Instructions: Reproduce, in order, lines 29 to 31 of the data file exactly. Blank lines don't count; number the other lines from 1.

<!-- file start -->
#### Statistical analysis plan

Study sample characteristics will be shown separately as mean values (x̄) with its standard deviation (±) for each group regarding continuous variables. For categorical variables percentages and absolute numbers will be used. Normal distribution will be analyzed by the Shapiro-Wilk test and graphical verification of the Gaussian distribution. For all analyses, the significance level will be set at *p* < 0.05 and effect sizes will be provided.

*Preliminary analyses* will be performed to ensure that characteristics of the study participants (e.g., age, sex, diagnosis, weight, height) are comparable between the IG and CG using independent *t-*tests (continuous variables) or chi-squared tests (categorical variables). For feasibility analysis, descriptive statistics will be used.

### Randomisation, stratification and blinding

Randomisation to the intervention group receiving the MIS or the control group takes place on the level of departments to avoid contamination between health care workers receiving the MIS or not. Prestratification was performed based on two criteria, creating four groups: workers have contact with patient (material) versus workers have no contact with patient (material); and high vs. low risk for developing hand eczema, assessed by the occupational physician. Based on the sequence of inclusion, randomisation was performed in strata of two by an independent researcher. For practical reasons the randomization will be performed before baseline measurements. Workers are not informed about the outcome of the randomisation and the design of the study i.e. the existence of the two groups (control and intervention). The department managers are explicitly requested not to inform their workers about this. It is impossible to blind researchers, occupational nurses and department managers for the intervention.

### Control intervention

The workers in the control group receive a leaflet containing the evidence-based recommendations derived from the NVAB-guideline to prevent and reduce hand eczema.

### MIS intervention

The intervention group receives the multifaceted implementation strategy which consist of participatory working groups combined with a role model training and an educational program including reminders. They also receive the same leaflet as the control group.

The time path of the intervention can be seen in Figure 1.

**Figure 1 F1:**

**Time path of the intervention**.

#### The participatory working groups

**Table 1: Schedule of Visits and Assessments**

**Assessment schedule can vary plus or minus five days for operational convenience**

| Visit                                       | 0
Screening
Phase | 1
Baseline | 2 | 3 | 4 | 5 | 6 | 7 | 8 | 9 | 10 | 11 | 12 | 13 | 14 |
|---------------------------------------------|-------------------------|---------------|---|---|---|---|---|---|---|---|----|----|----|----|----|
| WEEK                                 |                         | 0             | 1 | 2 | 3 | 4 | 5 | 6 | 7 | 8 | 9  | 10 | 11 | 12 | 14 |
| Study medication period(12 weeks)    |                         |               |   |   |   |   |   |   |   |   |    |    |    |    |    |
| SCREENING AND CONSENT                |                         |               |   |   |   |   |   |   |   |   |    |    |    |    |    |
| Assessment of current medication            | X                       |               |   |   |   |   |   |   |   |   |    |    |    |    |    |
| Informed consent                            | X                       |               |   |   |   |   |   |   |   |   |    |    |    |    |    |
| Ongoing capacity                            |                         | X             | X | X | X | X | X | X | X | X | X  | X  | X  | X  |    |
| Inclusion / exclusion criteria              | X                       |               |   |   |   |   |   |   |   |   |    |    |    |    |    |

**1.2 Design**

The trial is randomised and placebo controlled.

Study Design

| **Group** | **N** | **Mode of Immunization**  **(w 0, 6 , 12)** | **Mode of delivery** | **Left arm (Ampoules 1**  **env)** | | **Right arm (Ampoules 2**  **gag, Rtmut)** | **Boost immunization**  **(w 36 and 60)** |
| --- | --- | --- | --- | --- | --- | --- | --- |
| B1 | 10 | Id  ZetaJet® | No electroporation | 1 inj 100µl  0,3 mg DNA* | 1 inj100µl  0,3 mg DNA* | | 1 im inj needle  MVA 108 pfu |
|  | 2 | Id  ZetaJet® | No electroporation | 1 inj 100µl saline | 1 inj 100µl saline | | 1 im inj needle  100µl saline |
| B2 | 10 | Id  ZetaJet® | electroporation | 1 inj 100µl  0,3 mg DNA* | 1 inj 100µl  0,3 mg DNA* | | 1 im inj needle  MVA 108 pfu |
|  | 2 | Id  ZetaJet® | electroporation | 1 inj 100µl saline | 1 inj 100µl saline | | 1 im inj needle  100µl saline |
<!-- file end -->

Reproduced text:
The trial is randomised and placebo controlled.

Study Design

| **Group** | **N** | **Mode of Immunization**  **(w 0, 6 , 12)** | **Mode of delivery** | **Left arm (Ampoules 1**  **env)** | | **Right arm (Ampoules 2**  **gag, Rtmut)** | **Boost immunization**  **(w 36 and 60)** |